Part D new source review requirements: EPA has determined that areas being redesignated need not comply with the requirement that a New Source Review (NSR) program be approved prior to redesignation, provided that that the area demonstrates maintenance of the standard without emission reductions from part D NSR, since Prevention of Significant Deterioration (PSD) requirements will apply after redesignation. A more detailed rationale for this view is described in a memorandum from Mary Nichols, Assistant Administrator for Air and Radiation, dated October 14, 1994, entitled, “Part D New Source Review Requirements for Areas Requesting Redesignation to Attainment.” Ohio has demonstrated that Allen and Stark Counties will be able to maintain the 8-hour ozone standard without part D NSR in effect, and therefore, we conclude that the State need not have a fully approved part D NSR program prior to approval of the redesignation request. The State's PSD program will become effective in Allen and Stark Counties upon redesignation to attainment. See rulemakings for Detroit, Michigan (60 FR 12467-12468, March 7, 1995); Cleveland-Akron-Lorain, Ohio (61 FR 20458, 20469-20470, May 7, 1996); Louisville, Kentucky (66 FR 53665, October 23, 2001); Grand Rapids, Michigan (61 FR 31834-31837, June 21, 1996).
We conclude that Allen and Stark Counties have satisfied all applicable requirements under section 110 and part D of the CAA to the extent that these requirements apply for purposes of reviewing the State's ozone redesignation request.
b. Allen and Stark Counties Have a Fully Approved Applicable SIP Under Section 110(k) of the CAA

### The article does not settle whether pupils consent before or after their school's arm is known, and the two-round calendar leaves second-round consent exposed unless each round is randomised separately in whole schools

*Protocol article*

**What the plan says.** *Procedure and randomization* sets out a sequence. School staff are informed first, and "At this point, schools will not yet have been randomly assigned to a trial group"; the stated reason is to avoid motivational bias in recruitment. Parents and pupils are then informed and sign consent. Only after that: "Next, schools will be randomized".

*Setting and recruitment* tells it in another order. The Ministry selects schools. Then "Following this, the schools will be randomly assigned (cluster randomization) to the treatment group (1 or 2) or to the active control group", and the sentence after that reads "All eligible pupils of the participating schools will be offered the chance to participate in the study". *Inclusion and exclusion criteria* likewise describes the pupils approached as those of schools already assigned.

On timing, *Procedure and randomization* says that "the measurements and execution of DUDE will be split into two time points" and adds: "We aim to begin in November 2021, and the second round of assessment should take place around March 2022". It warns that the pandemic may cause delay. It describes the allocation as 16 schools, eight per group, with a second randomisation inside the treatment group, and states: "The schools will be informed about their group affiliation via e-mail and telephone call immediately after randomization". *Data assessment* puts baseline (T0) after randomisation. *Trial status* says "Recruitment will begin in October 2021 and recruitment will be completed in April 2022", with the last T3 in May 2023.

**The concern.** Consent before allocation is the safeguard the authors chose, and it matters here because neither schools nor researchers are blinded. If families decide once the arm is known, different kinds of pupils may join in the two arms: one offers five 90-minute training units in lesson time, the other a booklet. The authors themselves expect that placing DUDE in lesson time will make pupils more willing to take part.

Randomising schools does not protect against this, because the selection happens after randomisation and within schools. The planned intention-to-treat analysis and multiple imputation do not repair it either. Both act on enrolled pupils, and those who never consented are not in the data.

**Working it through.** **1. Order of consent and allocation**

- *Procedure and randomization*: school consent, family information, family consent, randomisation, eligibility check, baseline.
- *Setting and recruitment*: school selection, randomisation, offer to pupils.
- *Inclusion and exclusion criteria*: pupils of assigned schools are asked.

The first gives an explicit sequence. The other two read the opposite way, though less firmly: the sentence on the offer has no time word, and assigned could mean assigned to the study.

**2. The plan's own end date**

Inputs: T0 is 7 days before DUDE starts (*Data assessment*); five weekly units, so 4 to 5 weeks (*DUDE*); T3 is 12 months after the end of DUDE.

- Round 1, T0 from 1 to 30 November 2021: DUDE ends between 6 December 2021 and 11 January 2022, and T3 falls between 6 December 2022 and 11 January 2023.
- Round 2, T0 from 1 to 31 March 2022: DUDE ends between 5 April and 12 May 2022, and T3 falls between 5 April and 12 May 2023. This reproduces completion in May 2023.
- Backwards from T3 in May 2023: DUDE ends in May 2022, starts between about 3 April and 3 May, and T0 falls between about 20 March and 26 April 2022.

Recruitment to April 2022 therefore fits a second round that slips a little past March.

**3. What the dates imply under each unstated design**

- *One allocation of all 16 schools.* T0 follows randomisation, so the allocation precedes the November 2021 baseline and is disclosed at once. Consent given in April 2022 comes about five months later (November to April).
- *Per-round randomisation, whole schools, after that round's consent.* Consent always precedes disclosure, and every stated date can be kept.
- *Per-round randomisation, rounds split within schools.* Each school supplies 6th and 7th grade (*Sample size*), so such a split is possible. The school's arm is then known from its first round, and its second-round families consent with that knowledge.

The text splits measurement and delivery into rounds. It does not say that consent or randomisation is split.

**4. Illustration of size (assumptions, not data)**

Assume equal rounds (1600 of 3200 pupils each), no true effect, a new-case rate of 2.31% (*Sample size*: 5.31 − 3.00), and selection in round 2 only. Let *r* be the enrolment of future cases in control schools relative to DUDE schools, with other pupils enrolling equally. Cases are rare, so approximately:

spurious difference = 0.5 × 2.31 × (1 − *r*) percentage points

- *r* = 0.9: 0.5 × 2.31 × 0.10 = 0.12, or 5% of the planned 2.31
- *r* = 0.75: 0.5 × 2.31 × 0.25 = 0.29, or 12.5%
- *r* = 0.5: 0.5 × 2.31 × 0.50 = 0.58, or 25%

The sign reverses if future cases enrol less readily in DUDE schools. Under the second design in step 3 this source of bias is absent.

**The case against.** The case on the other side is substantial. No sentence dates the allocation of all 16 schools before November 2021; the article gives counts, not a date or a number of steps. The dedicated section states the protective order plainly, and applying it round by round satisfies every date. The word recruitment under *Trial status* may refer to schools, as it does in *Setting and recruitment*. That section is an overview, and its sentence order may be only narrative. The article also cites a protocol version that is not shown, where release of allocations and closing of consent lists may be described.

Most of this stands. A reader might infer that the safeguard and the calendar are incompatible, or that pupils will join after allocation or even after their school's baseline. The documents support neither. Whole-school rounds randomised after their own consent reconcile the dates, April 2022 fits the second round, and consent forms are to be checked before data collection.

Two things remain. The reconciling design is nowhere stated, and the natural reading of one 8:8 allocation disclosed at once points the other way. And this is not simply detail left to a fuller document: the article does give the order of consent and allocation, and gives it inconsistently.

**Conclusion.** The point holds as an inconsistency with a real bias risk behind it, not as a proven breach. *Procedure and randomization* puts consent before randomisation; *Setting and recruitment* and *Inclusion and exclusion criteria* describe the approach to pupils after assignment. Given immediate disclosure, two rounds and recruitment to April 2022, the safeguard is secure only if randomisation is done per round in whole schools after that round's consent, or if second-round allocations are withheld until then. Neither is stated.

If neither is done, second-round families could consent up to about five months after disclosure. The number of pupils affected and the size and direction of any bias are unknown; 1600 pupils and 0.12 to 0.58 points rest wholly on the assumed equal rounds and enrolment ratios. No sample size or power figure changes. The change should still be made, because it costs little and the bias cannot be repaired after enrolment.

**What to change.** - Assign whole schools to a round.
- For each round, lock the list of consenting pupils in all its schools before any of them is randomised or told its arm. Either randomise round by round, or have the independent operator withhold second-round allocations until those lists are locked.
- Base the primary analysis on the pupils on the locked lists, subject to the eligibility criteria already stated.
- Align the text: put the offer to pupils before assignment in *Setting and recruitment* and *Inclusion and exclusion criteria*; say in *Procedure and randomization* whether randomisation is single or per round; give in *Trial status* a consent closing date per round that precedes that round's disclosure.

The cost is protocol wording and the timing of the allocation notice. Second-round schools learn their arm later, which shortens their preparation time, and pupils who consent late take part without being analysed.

EPA has fully approved the Ohio SIP for Allen and Stark Counties under section 110(k) of the CAA for all applicable requirements. EPA may rely on prior SIP approvals in approving a redesignation request (See the September 4, 1992 John Calcagni memorandum, page 3, Southwestern Pennsylvania Growth Alliance v. Browner, 144 F.3d 984, 989-990 (6th Cir. 1998), Wall v. EPA, 265 F.3d 426 (6th Cir. 2001)) plus any additional measures it may approve in conjunction with a redesignation action. See 68 FR 25426 (May 12, 2003). Since the passage of the CAA of 1970, Ohio has adopted and submitted, and EPA has fully approved, provisions addressing the various required SIP elements applicable to Allen and Stark Counties for purposes of ozone redesignation. No SIP provisions relevant to Allen or Stark Counties are currently disapproved, conditionally approved, or partially approved. As indicated above, EPA believes that the section 110 elements not connected with nonattainment plan submissions and not linked to the area's nonattainment status are not applicable requirements for purposes of review of the State's redesignation request. EPA believes that approval of section 110 SIP elements under the 1-hour ozone standard satisfies the prerequisite for approval of the ozone redesignation request for purposes of attaining and maintaining the 8-hour ozone standard. EPA also believes that since the part D requirements for the 8-hour ozone standard did not become due prior to Ohio's submittal of the final, complete redesignation request, they also are not applicable requirements for purposes of redesignation.